- The Wright Company: From Invention to Industry by Edward J. Roach
By Edward J. Roach. Athens: Ohio University Press, 2014. Pp. xiv+218. $69.95/$22.95.
Edward J. Roach’s stated purpose in writing The Wright Company is to “begin a conversation” (p. xii) about the company founded by Wilbur and Orville Wright to manufacture and market their invention. Roach argues that the brothers were better as inventors than industrialists, but that they nevertheless realized their “dream of turning aviation from an oddity into a practical enterprise” (p. 3). The Wright Company is a history of their effort to build, promote, and sell airplanes in an industry they helped to create. The company secured the brothers’ position at the forefront of controlled powered flight as well as the American aviation industry. (But the distinction of being the first airplane manufacturer in the United States belongs to the Herring-Curtiss Company.)
Both the airplane and the company began in Dayton, Ohio. Until now the Wright Company has not been the subject of a comprehensive study. Perhaps this was because the records are incomplete and inconveniently spread among various institutions. More likely, no one saw the need until the surviving Wright Company buildings, in west Dayton, were being considered for nomination as a National Historic Landmark. Roach situates his work appropriately as “a piece of the larger literature concerning the Wrights in the years after their North Carolina flights” (p. xii), rather than within the historiography of Wright scholarship.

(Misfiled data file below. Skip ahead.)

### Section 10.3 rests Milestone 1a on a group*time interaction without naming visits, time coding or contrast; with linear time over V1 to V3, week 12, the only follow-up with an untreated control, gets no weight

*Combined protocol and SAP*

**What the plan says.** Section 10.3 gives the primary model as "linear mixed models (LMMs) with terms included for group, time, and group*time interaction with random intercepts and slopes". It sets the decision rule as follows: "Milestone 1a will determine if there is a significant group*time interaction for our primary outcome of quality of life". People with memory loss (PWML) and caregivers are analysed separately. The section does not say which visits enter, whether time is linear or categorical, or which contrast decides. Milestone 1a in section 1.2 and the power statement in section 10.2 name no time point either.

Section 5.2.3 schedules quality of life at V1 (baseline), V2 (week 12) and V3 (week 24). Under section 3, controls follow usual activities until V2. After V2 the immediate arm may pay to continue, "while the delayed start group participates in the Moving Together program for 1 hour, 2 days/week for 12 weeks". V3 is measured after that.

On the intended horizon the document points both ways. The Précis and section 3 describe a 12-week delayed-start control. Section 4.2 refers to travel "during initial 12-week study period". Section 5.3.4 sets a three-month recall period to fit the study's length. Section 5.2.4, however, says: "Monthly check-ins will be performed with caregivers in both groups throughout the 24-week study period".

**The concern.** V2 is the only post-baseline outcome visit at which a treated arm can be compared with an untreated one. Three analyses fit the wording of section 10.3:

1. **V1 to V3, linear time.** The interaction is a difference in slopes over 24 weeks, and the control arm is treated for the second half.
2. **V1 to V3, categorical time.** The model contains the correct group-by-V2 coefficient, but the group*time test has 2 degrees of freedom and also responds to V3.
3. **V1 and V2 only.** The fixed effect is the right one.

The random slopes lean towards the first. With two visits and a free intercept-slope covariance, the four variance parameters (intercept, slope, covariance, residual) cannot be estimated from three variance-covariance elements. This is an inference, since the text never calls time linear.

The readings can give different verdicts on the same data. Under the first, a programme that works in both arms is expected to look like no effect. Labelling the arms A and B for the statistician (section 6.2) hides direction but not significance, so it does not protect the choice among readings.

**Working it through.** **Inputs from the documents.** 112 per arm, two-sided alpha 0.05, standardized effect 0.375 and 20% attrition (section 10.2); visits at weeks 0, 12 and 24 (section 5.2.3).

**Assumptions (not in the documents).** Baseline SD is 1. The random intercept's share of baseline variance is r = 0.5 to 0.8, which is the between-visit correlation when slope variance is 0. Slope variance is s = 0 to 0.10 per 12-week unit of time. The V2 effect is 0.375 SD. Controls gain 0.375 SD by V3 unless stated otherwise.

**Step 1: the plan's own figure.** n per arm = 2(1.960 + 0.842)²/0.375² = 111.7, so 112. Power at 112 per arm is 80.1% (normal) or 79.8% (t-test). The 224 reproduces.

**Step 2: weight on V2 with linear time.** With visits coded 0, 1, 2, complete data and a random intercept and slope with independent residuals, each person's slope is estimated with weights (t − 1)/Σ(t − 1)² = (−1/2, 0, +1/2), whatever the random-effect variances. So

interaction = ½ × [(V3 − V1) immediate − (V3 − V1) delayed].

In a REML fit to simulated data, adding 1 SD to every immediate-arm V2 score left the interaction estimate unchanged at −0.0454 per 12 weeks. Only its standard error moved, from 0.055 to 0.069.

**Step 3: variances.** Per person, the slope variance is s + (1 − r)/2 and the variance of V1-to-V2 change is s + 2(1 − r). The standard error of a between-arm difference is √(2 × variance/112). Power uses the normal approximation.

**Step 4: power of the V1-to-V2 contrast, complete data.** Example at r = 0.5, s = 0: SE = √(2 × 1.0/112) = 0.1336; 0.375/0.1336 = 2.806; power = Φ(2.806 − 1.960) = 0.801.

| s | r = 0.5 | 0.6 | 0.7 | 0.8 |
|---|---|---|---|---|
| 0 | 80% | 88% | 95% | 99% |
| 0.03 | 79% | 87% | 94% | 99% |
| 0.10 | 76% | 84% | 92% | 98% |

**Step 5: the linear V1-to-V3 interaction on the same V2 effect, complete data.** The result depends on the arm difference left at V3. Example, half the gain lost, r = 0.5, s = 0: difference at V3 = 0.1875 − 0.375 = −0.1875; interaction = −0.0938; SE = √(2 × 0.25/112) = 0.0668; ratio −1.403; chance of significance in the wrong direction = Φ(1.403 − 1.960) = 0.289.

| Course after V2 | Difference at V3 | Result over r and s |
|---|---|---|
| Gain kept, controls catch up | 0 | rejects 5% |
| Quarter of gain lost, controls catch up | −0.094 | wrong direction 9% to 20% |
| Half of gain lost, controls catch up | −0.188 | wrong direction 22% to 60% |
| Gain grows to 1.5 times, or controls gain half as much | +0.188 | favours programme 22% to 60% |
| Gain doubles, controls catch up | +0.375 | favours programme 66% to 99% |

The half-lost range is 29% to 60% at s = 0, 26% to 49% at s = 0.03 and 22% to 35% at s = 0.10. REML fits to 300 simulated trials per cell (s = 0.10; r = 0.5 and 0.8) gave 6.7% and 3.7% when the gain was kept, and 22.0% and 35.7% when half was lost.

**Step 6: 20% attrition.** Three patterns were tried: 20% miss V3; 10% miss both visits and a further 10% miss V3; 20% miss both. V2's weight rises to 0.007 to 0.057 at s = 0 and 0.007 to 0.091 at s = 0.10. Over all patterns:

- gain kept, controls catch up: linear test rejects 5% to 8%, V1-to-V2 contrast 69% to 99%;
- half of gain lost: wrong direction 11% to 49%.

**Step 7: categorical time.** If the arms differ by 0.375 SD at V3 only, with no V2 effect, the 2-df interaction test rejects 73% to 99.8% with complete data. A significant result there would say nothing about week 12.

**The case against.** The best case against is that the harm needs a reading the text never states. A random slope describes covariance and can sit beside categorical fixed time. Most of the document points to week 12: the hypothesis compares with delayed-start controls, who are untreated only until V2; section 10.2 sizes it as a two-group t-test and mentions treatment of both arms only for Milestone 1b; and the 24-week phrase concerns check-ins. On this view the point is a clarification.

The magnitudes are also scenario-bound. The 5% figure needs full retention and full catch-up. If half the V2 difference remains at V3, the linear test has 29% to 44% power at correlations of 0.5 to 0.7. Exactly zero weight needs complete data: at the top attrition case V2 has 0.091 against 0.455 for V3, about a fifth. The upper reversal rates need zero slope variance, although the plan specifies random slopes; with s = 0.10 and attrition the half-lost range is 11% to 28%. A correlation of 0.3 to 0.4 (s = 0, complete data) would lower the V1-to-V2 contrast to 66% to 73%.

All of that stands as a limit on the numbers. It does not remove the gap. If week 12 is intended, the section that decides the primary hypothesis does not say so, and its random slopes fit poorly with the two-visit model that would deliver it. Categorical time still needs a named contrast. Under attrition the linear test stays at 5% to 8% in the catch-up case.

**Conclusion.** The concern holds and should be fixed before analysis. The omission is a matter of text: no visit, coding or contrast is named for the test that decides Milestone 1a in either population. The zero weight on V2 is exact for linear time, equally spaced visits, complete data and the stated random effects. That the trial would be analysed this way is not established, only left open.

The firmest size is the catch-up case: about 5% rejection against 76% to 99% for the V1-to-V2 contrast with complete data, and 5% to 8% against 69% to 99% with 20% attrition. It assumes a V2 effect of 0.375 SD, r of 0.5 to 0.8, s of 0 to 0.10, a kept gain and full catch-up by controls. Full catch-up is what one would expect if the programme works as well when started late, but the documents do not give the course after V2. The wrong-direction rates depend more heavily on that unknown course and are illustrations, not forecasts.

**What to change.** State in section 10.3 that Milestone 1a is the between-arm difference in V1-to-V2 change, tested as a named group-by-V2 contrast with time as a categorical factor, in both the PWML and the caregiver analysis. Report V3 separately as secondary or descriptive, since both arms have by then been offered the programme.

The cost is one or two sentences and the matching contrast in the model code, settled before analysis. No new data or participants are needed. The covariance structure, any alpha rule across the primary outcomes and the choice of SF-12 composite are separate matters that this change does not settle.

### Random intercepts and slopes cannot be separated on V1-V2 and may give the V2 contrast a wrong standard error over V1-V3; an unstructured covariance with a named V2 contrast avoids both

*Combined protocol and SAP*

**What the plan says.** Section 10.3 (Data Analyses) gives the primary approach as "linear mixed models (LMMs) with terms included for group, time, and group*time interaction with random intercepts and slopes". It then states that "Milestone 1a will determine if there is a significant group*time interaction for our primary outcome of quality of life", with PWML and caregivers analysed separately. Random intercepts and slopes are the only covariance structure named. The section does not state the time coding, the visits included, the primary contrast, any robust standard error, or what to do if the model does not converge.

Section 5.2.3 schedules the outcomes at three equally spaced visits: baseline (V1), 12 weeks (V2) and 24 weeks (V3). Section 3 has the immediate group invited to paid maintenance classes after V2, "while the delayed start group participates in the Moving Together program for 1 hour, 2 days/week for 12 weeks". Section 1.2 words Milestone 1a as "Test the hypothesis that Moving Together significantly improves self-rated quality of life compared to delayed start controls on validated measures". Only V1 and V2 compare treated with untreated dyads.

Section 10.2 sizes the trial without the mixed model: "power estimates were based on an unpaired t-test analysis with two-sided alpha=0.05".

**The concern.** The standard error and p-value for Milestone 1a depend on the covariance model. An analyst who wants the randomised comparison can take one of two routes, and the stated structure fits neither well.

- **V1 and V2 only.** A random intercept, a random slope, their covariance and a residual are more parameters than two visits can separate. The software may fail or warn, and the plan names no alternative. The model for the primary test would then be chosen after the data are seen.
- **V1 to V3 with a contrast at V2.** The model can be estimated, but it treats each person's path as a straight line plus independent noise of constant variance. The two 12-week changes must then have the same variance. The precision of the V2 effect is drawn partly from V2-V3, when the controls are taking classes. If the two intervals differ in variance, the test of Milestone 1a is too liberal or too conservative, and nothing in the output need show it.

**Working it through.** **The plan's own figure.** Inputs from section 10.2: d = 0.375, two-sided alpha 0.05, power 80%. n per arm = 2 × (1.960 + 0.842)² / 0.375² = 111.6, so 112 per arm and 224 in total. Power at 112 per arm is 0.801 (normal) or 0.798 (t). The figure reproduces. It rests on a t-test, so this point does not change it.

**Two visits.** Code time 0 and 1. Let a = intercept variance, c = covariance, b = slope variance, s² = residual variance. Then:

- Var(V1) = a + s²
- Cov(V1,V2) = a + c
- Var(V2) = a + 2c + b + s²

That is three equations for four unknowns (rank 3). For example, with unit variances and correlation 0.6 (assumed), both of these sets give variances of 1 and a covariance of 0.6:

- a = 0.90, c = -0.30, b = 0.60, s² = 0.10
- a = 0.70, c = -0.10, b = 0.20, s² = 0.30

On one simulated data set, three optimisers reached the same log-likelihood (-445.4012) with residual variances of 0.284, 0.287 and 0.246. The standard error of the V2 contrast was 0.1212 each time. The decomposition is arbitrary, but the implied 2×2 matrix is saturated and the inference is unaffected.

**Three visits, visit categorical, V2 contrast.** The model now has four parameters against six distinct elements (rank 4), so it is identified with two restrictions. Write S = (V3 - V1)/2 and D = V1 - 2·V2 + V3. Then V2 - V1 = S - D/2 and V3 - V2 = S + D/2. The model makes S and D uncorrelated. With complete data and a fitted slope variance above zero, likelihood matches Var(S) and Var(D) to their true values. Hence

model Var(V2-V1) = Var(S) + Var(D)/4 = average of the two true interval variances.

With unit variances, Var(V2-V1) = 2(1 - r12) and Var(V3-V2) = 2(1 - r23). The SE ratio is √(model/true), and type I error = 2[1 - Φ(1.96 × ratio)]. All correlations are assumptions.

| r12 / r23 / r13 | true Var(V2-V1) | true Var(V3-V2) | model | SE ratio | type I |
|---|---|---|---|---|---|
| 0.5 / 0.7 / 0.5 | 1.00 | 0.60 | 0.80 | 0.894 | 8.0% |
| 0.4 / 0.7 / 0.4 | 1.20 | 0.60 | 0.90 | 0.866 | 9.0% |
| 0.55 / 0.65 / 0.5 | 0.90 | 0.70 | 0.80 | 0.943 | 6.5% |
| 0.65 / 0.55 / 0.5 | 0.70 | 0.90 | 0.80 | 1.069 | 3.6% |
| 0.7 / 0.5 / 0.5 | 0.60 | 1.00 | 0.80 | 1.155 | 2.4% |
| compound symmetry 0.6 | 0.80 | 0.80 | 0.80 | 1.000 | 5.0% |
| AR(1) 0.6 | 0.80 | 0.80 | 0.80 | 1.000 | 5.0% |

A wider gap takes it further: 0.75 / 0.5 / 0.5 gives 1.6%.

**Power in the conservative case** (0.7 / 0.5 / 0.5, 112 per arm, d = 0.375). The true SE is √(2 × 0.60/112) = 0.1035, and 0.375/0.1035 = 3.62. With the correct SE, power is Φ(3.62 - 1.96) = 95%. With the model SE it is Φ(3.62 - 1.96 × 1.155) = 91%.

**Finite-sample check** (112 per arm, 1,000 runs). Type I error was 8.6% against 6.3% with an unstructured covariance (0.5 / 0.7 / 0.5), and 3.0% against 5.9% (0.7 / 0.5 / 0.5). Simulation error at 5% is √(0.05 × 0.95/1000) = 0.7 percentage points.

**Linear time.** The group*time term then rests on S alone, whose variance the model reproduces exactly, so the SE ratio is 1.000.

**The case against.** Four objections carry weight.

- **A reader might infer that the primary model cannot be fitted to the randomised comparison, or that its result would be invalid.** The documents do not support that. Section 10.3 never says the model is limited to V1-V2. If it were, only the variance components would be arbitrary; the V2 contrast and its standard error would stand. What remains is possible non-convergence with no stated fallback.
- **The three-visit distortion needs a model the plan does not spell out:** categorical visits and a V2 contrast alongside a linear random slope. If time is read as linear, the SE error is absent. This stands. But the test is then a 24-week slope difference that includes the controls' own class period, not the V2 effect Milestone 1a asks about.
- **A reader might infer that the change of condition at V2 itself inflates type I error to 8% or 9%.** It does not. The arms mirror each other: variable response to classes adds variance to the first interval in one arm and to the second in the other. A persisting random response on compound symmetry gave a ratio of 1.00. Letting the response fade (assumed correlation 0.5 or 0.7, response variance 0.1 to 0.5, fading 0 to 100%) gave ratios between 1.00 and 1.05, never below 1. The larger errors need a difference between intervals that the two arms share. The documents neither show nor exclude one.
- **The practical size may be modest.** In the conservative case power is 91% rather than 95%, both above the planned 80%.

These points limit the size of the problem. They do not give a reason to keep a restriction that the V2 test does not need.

To fill gaps in the extant corporate documents, Roach accesses a wide range of related primary and secondary source materials to understand the establishment, management, and operation of the company. The book is organized thematically; each of the nine chapters is devoted to a facet of the firm’s progress, or lack thereof. Throughout the volume, Roach weaves into the text the Wrights’ views and activities, their family relationships, and news of the day. Overarching themes in the narrative are the stories of Dayton and the patent. The Wright name and the patent (transferred by the brothers to the company) were significant assets of the firm. Although Dayton had a dynamic manufacturing economy, the aviation sector remained very small, not withstanding it being the Wrights’ hometown and the location of the company’s factory.
Two years after their pioneering flight at Kill Devil Hills, Wilbur and [End Page 765] Orville were satisfied their design was ready for production and set out to capitalize on their invention. Although Dayton was home to well-established enterprises such as National Cash Register Company, it was not a financial center. The brothers were compelled to enter the world of venture capitalists to find those willing to stake their money on the Wright name and the promise of their air machine. Clinton R. Peterkin facilitated the search for these “‘men of consequence’ with ‘names that carry weight’” (pp. 18–19) the Wrights were seeking—notables such as Robert J. Collier and Cornelius Vanderbilt III—in New York City. The Wright Company incorporated on 22 May 1906. It was inconveniently structured, with manufacturing in Ohio, to satisfy the brothers’ wish to remain in Dayton, and administration situated in New York, near the major stockholders. This cumbersome arrangement, along with the brothers’ personalities and their focus on the Curtiss patent lawsuit, inhibited the innovation and adaptation of their aircraft. Legal costs drained money away from research and marketing.
Although the Wrights had some business experience from printing and from making bicycles, the limited number of airplanes they sold suggests they were more adept in the shop than the front office. Two new buildings housed the batch system of production employed in making the thirteen different models and 120 planes manufactured between 1910 and 1916. Following Wilbur’s death in 1912, Orville assumed primary responsibility for overseeing company affairs. He bought out investors disillusioned with the company’s outlook and sold the firm in 1915.
In reading The Wright Company one appreciates the brothers’ strengths and weaknesses in their desire to manufacture and sell airplanes and to demonstrate aviation as a practical enterprise. There is more in the...